'Make no mistake: She's a dancer.'

September 2nd, 2013

John Lahr profiles Claire Danes in The New Yorker.

Lahr's profile touches on many of the highs and lows of her career, with particular attention paid to Homeland for obvious reasons, but for me the highlight is – and probably always will be, no matter what she's cast in for the rest of her career – the role that made her famous, that of Angela Chase. Picture the scene, with My So-Called Life's producers Ed Zwick and Marshall Herskovitz and the show's writer Winnie Holzman auditioning two actresses for the role:

[Alicia] Silverstone auditioned first. Zwick, impressed, told Herskovitz, "It's done. Just cast her." But Herskovitz thought she was too pretty for Holzman's messy high-school universe, which included subplots about drug addiction, bullying, binge drinking, promiscuity, and homosexuality. "Alicia is so beautiful that that would have affected her experience of the world. People would have been telling her she was beautiful since she was six years old. You can't put that face in what's been written for this girl," he argued. Linda Lowy, the casting director, suggested that they see Danes before deciding. "From the minute she walked in the room, Claire was chilling, astounding, and silent," Lowy said. "There was so much power coming out of her without her doing much." One of the scenes that Danes read – which involved a nervy bathroom breakup with Angela's best friend, Sharon – required her to cry. "Tell me what I did, Angela. I mean, I would really like to know," Sharon says. "We get to that line and Claire's face turns entirely red," Herskovitz said. "Her body starts to vibrate and tears come into her eyes. You realize that she's having a physical experience that is beyond acting." Even then, Danes's defining quality as an actress – a combination of thoughtfulness and impulsiveness – was on display. "She seemed to have been born fully grown, you know, out of a seashell," Herskovitz said. Zwick claimed that Danes was his first sighting of a "wise child," a rare species that show business occasionally tosses up. As he put it later, "What she knows cannot be taught." Danes also satisfied another quality that Holzman's script called for: her face could transform in an instant from beautiful to ordinary.

Holzman's pilot for "My So-Called Life" (then titled "Someone Like Me") was meant to trap "a naked quality, not a person but a feeling of freedom and bondage, shyness and fearlessness," she said. Holzman found herself staring at this protean paradox in the flesh. Danes "was sexy and not sexy, free and bound up, open and closed, funny and frighteningly serious," Holzman recalled. Her performance freed Holzman's imagination. "We gave birth to each other," she said. "I was looking at someone who literally could do anything, and so I could, too." The novelist and television writer Richard Kramer, who worked on "My So-Called Life," places Holzman's writing for the show on a continuum of original television voices that leads from her to Mike White, Larry David, and Lena Dunham. "Winnie wouldn't be Winnie without Claire," he said. "And Claire wouldn't be Claire without Winnie. There was something mythological about their meeting."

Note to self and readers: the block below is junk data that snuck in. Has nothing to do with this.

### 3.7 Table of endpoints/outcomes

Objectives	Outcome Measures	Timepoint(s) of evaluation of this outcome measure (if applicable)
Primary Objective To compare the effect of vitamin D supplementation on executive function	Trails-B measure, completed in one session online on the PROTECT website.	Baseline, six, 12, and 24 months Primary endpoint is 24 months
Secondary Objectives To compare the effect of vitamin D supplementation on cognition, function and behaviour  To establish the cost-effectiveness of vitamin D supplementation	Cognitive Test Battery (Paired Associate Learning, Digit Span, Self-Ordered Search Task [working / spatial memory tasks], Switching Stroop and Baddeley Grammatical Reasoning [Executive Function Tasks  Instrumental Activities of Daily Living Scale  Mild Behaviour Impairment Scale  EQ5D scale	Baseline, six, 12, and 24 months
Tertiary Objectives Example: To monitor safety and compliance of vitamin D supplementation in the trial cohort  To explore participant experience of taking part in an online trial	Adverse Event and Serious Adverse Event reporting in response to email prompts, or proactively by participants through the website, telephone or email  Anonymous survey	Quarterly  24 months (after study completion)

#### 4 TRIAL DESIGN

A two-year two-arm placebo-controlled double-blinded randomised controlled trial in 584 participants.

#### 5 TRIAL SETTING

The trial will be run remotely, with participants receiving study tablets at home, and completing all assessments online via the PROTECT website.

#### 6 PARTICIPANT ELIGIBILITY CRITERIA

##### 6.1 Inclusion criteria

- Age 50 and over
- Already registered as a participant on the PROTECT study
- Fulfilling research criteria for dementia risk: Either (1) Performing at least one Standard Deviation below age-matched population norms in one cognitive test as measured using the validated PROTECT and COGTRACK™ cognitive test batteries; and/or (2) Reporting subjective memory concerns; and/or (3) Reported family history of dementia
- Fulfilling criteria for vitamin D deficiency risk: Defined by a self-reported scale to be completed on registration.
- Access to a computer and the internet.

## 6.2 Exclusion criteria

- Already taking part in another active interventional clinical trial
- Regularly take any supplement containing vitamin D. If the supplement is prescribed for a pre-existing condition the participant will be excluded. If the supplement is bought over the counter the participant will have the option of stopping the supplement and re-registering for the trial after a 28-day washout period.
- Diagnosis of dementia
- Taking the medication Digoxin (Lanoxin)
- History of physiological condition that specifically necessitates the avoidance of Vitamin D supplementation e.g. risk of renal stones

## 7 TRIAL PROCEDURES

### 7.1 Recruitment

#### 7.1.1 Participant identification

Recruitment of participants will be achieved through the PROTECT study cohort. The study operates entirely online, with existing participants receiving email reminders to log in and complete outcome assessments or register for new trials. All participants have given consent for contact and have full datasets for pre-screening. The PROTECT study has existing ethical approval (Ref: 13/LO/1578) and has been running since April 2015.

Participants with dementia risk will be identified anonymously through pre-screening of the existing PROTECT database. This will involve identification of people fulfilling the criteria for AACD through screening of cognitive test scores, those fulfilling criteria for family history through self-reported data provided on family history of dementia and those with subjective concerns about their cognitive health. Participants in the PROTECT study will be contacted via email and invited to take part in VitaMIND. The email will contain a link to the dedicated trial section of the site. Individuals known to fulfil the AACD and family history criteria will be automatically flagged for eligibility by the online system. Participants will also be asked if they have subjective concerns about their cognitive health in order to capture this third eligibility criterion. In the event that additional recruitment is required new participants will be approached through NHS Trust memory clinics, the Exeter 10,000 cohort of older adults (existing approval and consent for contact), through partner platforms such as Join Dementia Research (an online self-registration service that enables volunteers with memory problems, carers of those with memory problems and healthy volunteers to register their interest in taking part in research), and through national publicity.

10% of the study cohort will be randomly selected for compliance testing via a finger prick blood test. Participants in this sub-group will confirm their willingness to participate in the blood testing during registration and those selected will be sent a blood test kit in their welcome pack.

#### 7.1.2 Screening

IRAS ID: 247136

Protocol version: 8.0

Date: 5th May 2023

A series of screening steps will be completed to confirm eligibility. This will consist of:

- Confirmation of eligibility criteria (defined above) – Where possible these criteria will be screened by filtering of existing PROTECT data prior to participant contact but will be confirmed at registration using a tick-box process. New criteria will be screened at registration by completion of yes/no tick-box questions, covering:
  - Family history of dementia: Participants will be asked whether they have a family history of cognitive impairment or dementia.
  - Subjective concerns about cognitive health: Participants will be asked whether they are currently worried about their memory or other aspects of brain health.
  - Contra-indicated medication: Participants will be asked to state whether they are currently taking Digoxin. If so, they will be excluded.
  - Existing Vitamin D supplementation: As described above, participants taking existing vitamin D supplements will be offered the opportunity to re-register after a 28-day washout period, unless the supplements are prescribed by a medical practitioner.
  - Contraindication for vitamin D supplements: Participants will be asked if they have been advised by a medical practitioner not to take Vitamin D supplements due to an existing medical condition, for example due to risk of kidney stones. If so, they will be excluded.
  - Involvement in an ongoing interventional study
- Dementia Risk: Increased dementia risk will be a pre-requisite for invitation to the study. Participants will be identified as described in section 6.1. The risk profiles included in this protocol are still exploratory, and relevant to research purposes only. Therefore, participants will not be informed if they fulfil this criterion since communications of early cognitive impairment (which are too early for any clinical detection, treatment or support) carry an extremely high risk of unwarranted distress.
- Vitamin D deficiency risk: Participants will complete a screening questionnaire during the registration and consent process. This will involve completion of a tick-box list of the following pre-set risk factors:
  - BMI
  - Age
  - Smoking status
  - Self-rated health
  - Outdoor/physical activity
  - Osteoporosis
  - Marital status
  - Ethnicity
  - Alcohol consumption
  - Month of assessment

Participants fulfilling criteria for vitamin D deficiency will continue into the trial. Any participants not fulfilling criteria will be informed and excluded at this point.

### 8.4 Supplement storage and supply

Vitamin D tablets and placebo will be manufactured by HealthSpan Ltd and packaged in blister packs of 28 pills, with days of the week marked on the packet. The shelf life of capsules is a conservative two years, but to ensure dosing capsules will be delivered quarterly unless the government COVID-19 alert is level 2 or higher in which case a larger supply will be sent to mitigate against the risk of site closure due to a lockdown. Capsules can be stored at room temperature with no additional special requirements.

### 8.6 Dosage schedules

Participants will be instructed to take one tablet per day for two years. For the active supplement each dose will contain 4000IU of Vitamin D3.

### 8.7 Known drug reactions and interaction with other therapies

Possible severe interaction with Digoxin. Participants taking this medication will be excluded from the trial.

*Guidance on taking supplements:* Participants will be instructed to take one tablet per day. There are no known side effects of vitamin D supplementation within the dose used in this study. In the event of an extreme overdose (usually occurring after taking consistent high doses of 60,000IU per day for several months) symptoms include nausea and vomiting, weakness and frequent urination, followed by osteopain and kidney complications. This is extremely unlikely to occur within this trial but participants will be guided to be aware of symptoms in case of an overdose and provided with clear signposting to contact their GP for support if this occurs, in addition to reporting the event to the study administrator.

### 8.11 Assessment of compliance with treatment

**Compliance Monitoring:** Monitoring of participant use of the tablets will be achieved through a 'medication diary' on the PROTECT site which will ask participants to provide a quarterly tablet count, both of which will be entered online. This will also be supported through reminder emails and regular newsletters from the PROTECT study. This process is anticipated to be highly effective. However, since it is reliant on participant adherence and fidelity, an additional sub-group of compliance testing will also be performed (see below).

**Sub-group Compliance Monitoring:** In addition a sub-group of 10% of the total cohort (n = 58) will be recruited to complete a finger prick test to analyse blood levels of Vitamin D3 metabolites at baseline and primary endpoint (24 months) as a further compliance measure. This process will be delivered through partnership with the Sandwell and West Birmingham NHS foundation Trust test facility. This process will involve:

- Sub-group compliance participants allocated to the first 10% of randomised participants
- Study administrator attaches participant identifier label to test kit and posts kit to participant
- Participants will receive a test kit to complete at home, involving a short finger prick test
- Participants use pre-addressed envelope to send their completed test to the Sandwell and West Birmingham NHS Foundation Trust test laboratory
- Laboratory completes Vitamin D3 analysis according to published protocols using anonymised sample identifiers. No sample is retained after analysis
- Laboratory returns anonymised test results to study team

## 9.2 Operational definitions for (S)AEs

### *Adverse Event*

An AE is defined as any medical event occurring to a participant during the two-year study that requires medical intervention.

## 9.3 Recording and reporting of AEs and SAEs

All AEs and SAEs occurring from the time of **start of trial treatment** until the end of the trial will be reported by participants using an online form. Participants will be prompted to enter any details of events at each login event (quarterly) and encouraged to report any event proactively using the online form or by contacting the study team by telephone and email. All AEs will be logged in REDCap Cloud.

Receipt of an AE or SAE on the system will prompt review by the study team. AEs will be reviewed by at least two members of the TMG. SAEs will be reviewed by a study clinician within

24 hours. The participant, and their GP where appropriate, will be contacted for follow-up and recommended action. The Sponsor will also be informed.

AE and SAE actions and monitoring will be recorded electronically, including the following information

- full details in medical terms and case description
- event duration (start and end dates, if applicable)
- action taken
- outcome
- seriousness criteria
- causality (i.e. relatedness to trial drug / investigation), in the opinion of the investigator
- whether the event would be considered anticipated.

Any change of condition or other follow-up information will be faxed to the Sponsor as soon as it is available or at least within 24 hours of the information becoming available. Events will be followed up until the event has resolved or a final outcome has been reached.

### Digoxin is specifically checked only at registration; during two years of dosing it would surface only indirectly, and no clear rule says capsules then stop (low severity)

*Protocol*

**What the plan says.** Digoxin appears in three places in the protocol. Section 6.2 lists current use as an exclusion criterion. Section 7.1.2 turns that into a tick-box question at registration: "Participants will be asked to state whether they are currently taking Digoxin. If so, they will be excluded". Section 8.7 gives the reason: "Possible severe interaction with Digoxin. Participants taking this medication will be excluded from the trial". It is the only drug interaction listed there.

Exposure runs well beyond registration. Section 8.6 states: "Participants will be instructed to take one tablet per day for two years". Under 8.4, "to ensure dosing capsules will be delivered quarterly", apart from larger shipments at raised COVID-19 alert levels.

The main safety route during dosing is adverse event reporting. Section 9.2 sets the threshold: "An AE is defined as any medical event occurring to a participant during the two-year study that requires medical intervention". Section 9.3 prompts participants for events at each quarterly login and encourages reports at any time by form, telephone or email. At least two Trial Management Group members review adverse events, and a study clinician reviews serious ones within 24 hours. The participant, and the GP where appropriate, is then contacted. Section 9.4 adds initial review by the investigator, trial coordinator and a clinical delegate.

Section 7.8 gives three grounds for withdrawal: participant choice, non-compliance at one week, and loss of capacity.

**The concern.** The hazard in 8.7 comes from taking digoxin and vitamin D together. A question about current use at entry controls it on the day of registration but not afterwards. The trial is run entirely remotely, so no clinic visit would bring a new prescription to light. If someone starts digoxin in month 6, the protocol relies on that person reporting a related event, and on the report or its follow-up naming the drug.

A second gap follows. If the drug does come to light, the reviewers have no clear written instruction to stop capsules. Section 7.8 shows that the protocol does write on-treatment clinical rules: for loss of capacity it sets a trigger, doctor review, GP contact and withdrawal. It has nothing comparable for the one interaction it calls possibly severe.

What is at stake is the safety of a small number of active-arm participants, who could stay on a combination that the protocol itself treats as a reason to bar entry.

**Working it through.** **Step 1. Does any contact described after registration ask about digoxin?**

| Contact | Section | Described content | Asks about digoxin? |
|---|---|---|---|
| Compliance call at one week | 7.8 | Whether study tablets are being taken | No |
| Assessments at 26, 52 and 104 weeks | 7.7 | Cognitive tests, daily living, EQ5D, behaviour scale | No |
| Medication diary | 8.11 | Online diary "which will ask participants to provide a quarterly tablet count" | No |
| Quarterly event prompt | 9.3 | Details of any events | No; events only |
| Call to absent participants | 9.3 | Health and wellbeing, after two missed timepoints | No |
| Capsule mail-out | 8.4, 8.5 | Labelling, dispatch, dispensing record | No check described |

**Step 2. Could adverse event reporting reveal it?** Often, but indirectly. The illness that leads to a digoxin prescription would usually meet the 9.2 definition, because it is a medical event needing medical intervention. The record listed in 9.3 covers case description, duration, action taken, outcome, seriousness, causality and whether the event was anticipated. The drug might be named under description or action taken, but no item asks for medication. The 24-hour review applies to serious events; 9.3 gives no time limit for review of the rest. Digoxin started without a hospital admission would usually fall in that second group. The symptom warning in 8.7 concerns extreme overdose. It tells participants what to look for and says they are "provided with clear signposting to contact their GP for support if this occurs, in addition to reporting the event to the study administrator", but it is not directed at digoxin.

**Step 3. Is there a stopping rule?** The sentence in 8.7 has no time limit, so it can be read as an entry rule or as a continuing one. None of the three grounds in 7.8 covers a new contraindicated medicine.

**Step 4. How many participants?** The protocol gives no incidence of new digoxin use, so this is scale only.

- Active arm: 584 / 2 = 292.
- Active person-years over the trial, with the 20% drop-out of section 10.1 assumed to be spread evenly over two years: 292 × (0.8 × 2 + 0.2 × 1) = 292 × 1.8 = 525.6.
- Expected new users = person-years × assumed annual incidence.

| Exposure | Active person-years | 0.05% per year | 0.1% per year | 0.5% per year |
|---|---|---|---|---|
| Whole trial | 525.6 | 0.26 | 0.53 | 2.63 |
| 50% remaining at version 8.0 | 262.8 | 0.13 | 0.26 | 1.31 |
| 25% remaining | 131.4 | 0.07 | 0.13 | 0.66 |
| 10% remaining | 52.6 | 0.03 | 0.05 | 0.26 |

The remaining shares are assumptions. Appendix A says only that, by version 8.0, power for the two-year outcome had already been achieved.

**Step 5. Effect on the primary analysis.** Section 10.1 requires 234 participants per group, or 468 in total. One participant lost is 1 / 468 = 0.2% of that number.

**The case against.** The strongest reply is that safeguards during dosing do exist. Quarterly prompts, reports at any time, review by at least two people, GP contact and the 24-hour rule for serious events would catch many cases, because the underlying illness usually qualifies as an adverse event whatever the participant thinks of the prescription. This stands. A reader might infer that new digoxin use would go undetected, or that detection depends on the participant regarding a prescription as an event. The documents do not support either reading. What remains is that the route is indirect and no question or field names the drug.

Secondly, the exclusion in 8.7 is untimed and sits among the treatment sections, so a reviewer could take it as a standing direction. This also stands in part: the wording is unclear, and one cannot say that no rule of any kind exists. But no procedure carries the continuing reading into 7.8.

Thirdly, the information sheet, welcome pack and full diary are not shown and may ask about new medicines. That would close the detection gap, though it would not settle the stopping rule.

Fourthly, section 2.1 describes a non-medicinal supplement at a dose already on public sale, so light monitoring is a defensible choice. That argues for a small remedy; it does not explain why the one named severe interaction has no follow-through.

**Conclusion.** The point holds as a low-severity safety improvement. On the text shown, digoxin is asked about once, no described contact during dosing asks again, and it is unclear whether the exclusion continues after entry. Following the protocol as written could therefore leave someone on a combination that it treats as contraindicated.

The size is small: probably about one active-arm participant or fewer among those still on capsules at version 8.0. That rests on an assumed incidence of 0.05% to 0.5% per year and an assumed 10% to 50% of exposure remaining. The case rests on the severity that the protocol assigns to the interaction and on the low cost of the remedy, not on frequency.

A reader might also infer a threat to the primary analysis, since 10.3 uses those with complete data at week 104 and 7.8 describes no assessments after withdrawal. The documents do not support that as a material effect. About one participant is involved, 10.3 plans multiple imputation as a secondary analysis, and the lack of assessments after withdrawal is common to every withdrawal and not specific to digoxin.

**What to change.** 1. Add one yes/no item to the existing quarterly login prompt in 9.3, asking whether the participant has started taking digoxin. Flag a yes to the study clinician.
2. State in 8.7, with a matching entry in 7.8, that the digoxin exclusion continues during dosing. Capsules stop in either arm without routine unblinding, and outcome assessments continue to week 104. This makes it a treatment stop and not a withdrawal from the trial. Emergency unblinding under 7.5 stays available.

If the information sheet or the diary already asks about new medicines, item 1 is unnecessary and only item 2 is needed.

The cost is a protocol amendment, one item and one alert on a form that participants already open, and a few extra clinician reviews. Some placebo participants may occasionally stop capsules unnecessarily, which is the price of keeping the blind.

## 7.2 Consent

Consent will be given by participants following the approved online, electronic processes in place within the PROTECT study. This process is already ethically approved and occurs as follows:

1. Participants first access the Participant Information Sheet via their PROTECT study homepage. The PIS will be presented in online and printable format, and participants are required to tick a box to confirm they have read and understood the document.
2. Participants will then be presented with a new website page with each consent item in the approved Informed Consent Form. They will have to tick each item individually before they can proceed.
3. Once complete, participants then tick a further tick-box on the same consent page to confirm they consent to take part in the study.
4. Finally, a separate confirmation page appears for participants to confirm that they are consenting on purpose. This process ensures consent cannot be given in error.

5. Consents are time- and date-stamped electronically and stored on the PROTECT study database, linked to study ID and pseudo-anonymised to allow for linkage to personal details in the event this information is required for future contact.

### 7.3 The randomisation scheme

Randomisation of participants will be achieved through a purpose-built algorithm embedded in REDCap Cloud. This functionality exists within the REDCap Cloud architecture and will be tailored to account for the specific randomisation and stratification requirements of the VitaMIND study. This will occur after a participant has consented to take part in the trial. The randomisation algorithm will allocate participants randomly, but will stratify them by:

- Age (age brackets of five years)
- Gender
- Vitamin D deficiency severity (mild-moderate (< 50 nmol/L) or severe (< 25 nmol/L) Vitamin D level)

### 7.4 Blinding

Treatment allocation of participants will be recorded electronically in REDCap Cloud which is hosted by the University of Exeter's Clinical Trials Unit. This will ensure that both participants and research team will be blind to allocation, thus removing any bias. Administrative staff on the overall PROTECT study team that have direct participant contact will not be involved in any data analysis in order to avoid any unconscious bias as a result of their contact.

After Danes left the audition room, Lowy recalled, "no one could really speak." In the excitement of the moment, the production team found themselves faced with a conundrum. Silverstone was sixteen and "emancipated," meaning, in Hollywood's piquant terminology, that she could work very long days. Danes was thirteen and, by law, had to go to school. If they cast Silverstone, they could move ahead with the show they'd written; if they opted for Danes, they'd have to adapt later scripts to accommodate her schedule. "We turned to Winnie," Herskovitz recalled. "Winnie said, 'Let's change the nature of the show.' " He added, "In that moment, we decided to include the lives of the parents more."

A fortunate day for everyone except Alicia Silverstone.1

[Via Longform]

  1. But then, had she been contracted to a TV show in 1994/5 and waiting to see if it would be renewed Silverstone might not have been free to play Cher Horowitz. Which would also have been a shame.

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For sick people

October 28th, 2011

Anne Helen Petersen's post describing the making of Marilyn Monroe includes a nice anecdote illustrating how Monroe defused a potential scandal, capping her explanation with a nice line in self-deprecating wit:

Monroe had posed for art photographer Tom Kelley all the way back in 1948, and the photos had been reprinted in numerous calendars, of which "Golden Dreams" was the most famous. […]

When Monroe's star rose in the early '50s, she was identified as the model in the photos. But her response to the revelation became as fundamental to her image as the photos themselves. Instead of attempting to avoid or deny the rumors, Monroe answered them head-on: She had been "hungry," was "three weeks behind with rent," and had insisted that Kelley's wife be present. "I'm not ashamed of it," she averred. "I've done nothing wrong."